• “A Kaleidoscope of Revolutions,” (with Sarah Badcock and Liudmila Novikova) in Russia’s Revolution in Regional Perspective, 1914-1921, pp. 1-15.
  •  “The Izhevsk Revolt of 1918: The Fateful Clash of Revolutionary Coalitions, Paramilitarism, and Bolshevik Power” in Russia’s Revolution in Regional Perspective, pp. 229-322.
  • “The Taste of Kumyshka and the Debate over Udmurt Culture,” in Russian History through the Senses From 1700 to the Present, edited by Tricia Starks and Matthew P. Romaniello. Bloomsbury Press, 2016, pp. 141-64.
  •  “Controlling Revolution: Victims of Social Violence and the Rural Soviet Courts 1917-1923,” Europe-Asia Studies 65 (November 2013): 1789-806.
  • “Массовая политика и роль простых людей в Гражданской войне” (Popular Politics and the Role of Ordinary People in the Civil War,” Roundtable Discussion, Rossiiskaia istoriia 5 (Sept.-Oct. 2013): 19-24.
  •  “Eastward Ho!  Russian Migratory Networks of Viatka Province during Peace and Revolution, 1850-1921,” in The Making of Russian History: Society, Culture, and the Politics of Modern Russia. Essays in Honor of Allan Wildman (Slavica Press, 2009), pp. 91-108.
  • “Creating Peasant Citizens: Rituals of Power, Rituals of Citizenship in Viatka Province, February-October 1917,” Revolutionary Russia (June 2003): 47-67.
  • “Becoming Enlightened: National Backwardness and Revolutionary Ideology,” Proceedings of the Ohio Academy of History 2002, (2003): 79-90.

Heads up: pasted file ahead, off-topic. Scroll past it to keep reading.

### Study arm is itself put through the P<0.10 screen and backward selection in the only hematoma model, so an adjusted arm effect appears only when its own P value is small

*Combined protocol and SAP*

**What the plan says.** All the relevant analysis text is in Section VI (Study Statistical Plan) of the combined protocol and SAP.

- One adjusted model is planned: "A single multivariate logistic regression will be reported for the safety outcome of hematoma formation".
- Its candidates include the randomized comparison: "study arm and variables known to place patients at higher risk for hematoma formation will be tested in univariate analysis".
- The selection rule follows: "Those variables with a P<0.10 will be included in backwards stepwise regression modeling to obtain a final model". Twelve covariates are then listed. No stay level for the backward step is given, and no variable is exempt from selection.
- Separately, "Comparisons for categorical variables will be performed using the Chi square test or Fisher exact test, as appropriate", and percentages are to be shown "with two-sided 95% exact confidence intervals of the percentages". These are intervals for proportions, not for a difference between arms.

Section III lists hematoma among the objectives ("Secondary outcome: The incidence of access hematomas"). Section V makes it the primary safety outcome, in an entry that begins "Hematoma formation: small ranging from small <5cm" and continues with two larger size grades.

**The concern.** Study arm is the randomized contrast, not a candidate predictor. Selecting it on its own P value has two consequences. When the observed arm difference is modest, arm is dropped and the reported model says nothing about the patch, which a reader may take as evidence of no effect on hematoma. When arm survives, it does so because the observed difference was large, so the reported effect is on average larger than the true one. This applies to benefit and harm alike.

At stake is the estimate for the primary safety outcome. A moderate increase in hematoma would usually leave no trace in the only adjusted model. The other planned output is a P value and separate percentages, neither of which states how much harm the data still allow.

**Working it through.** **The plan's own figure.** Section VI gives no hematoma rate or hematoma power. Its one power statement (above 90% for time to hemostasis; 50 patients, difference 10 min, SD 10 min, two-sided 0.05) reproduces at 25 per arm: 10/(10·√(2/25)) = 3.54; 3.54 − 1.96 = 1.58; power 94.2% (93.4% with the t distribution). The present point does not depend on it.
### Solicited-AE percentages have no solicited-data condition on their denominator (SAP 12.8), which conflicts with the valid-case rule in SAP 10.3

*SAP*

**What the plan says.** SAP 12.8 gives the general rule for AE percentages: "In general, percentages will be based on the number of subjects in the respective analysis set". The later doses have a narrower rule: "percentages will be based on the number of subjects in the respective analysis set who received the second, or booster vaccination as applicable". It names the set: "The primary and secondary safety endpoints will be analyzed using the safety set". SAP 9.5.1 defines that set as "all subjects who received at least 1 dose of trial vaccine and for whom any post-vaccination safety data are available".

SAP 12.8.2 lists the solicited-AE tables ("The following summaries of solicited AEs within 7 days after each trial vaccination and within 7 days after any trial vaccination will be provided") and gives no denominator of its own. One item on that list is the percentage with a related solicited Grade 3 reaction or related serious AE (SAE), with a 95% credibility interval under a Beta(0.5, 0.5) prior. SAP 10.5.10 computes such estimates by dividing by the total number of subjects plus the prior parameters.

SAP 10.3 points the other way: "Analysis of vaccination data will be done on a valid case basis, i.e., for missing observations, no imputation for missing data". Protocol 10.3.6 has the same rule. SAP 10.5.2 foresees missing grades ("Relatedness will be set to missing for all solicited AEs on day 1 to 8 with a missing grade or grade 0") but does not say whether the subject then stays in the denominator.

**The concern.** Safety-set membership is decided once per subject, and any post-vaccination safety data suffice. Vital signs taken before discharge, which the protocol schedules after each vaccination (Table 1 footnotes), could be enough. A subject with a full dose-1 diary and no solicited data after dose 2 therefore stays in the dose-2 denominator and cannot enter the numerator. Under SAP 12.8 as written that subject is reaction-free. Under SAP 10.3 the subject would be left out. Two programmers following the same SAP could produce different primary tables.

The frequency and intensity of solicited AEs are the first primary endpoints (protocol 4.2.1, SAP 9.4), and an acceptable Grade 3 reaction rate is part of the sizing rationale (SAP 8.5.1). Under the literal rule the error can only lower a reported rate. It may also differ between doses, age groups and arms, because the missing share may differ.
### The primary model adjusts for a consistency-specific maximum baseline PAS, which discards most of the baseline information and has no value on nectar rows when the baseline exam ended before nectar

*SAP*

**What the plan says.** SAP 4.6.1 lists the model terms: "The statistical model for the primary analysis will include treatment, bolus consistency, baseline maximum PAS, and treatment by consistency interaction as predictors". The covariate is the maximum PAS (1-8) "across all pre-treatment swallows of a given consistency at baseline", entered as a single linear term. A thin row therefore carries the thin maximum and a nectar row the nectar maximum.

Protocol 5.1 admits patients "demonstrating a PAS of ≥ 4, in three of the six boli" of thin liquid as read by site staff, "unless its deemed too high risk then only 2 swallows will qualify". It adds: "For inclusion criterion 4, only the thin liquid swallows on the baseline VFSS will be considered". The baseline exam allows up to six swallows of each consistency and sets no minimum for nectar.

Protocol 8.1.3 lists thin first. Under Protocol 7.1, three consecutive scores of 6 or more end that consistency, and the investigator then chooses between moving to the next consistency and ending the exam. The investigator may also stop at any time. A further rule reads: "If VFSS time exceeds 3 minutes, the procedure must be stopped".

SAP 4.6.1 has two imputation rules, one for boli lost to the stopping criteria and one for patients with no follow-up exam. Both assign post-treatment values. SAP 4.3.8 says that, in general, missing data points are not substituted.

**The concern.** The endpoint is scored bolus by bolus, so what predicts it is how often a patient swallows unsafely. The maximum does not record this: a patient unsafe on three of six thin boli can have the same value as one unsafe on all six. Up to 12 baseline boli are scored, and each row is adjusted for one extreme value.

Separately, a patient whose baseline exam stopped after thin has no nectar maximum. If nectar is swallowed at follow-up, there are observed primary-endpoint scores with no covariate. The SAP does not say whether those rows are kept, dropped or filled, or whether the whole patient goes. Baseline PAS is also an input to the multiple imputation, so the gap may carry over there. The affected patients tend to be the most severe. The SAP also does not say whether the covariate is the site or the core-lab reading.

• “Sotsial’nye konflikty v srede Viatskogo krest’ianstva v khode provedeniia zemel’noi reformy v 1918 g.” (Social Conflicts Among the Viatka Peasantry During the Implementation of the Land Reform in 1918), Nauchnyi vestnik. Kirovskogo filiala Moskovskogo gumanitarno ekonomicheskogo instituta. Nauchno-metodicheskii zhurnal, no. 5. Kirov, Russia, 2000, pp. 81-85.

Currently teaching

  • HIS 1300 Europe and the World, 1500-1945 3 credits, Winter 2022
  • HIS 3490/5490 History of Russia and Eurasia to 1917, 4 credits, Winter 2022
  • HIS 5996 Junior and Senior Capstone Research Seminar for History Majors, 3 credits, Autumn 2021
  • HIS 1400 The World Since 1945, 3 credits, Autumn 2021

Courses taught

  • Europe and the World, 1500-1945 (HIS 1300)
  • The World Since 1945 (HIS 1400) 
  • Introduction to Global Issues and Institutions (GLS/HIS 2800)
  • The First World War (HIS 3995/6000)
  • Europe in the Interwar Period (HIS 5450/7450)
  • Russia and Eurasia to 1917 (HIS 3490/5490)
  • The Russian Revolution (HIS 5495/7495)
  • The Soviet Union (HIS 5500/7500)
  • Capstone Course for History Majors (HIS 5996)
  • Graduate Readings Seminar in European History (HIS 8225)
  • Graduate Seminar in Modern European History (HIS 8240)
  • Graduate Readings Seminar in World History (HIS 8310)